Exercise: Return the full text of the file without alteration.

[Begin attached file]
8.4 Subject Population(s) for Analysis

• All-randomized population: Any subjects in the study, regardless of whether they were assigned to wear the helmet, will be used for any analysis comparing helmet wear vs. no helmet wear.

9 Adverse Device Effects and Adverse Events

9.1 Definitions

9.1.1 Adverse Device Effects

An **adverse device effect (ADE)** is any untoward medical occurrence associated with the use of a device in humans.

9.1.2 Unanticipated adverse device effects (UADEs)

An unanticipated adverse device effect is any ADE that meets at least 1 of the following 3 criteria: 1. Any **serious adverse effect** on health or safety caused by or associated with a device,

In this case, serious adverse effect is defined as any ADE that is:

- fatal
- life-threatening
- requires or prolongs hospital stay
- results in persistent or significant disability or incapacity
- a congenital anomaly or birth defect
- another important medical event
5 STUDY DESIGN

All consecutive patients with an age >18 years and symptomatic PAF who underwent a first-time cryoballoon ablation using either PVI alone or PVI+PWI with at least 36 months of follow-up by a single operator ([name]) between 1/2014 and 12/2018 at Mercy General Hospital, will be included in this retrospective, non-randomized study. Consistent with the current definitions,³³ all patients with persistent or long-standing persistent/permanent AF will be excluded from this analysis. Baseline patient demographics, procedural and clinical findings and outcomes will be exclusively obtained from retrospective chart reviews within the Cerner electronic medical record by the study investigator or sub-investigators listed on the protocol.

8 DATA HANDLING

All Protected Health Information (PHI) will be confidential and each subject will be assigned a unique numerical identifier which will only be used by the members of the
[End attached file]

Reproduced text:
8.4 Subject Population(s) for Analysis

• All-randomized population: Any subjects in the study, regardless of whether they were assigned to wear the helmet, will be used for any analysis comparing helmet wear vs. no helmet wear.

9 Adverse Device Effects and Adverse Events

9.1 Definitions

9.1.1 Adverse Device Effects

An **adverse device effect (ADE)** is any untoward medical occurrence associated with the use of a device in humans.

9.1.2 Unanticipated adverse device effects (UADEs)

An unanticipated adverse device effect is any ADE that meets at least 1 of the following 3 criteria: 1. Any **serious adverse effect** on health or safety caused by or associated with a device,

In this case, serious adverse effect is defined as any ADE that is:

- fatal
- life-threatening
- requires or prolongs hospital stay
- results in persistent or significant disability or incapacity
- a congenital anomaly or birth defect
- another important medical event
5 STUDY DESIGN

All consecutive patients with an age >18 years and symptomatic PAF who underwent a first-time cryoballoon ablation using either PVI alone or PVI+PWI with at least 36 months of follow-up by a single operator ([name]) between 1/2014 and 12/2018 at Mercy General Hospital, will be included in this retrospective, non-randomized study. Consistent with the current definitions,³³ all patients with persistent or long-standing persistent/permanent AF will be excluded from this analysis. Baseline patient demographics, procedural and clinical findings and outcomes will be exclusively obtained from retrospective chart reviews within the Cerner electronic medical record by the study investigator or sub-investigators listed on the protocol.

8 DATA HANDLING

All Protected Health Information (PHI) will be confidential and each subject will be assigned a unique numerical identifier which will only be used by the members of the